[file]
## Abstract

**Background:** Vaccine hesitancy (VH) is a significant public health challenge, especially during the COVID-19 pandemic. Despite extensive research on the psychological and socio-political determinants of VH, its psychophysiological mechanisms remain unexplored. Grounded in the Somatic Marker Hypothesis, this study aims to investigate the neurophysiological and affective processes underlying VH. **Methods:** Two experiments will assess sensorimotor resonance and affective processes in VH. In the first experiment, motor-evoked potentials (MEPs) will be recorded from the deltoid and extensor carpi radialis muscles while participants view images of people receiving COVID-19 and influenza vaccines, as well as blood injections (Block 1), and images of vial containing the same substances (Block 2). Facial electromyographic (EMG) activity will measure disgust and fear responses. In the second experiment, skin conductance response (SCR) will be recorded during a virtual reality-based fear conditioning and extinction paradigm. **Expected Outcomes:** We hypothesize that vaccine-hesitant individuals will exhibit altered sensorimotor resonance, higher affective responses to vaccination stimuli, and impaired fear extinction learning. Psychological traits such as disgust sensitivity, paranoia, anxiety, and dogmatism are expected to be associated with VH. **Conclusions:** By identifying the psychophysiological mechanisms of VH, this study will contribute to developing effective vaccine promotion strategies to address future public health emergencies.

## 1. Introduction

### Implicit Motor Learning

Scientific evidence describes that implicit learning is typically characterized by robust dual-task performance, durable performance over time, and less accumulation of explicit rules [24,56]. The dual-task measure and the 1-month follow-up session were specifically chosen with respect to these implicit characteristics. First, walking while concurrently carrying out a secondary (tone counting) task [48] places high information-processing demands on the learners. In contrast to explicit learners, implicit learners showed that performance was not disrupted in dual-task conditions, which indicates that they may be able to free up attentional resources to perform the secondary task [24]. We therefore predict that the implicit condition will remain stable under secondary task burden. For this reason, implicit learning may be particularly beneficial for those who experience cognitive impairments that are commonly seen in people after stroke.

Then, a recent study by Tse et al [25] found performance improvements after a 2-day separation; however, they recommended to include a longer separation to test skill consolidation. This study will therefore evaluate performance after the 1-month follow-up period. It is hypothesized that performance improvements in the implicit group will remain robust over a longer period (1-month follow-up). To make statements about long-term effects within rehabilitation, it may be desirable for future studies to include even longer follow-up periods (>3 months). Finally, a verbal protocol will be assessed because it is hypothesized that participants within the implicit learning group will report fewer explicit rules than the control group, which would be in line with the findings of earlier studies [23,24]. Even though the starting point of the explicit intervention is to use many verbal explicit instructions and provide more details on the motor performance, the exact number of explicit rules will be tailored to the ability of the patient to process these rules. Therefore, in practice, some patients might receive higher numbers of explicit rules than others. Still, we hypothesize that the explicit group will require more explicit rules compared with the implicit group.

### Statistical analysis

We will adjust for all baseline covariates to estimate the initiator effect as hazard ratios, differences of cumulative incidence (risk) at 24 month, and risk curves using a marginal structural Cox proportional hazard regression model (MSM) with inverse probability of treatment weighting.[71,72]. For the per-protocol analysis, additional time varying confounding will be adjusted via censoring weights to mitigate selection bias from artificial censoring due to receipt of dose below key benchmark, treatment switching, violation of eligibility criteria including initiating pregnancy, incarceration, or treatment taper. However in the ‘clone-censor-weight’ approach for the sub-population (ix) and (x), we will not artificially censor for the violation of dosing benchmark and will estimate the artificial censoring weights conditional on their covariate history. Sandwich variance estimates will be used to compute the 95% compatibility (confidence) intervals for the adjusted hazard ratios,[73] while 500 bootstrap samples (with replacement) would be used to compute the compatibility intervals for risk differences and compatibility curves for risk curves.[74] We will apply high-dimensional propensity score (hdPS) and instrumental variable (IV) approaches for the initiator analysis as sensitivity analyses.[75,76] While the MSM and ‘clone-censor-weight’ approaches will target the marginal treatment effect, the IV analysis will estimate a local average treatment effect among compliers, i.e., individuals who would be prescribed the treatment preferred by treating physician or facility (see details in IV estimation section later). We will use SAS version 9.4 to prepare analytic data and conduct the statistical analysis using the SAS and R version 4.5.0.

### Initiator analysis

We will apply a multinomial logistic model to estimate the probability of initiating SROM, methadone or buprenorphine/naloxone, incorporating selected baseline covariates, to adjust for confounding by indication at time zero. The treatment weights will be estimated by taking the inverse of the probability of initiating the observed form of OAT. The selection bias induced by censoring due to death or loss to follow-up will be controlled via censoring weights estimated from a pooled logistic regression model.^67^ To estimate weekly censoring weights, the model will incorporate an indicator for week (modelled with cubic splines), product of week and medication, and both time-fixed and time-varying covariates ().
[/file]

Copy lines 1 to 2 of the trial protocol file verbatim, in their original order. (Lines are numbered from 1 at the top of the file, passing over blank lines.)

## Abstract

**Background:** Vaccine hesitancy (VH) is a significant public health challenge, especially during the COVID-19 pandemic. Despite extensive research on the psychological and socio-political determinants of VH, its psychophysiological mechanisms remain unexplored. Grounded in the Somatic Marker Hypothesis, this study aims to investigate the neurophysiological and affective processes underlying VH. **Methods:** Two experiments will assess sensorimotor resonance and affective processes in VH. In the first experiment, motor-evoked potentials (MEPs) will be recorded from the deltoid and extensor carpi radialis muscles while participants view images of people receiving COVID-19 and influenza vaccines, as well as blood injections (Block 1), and images of vial containing the same substances (Block 2). Facial electromyographic (EMG) activity will measure disgust and fear responses. In the second experiment, skin conductance response (SCR) will be recorded during a virtual reality-based fear conditioning and extinction paradigm. **Expected Outcomes:** We hypothesize that vaccine-hesitant individuals will exhibit altered sensorimotor resonance, higher affective responses to vaccination stimuli, and impaired fear extinction learning. Psychological traits such as disgust sensitivity, paranoia, anxiety, and dogmatism are expected to be associated with VH. **Conclusions:** By identifying the psychophysiological mechanisms of VH, this study will contribute to developing effective vaccine promotion strategies to address future public health emergencies.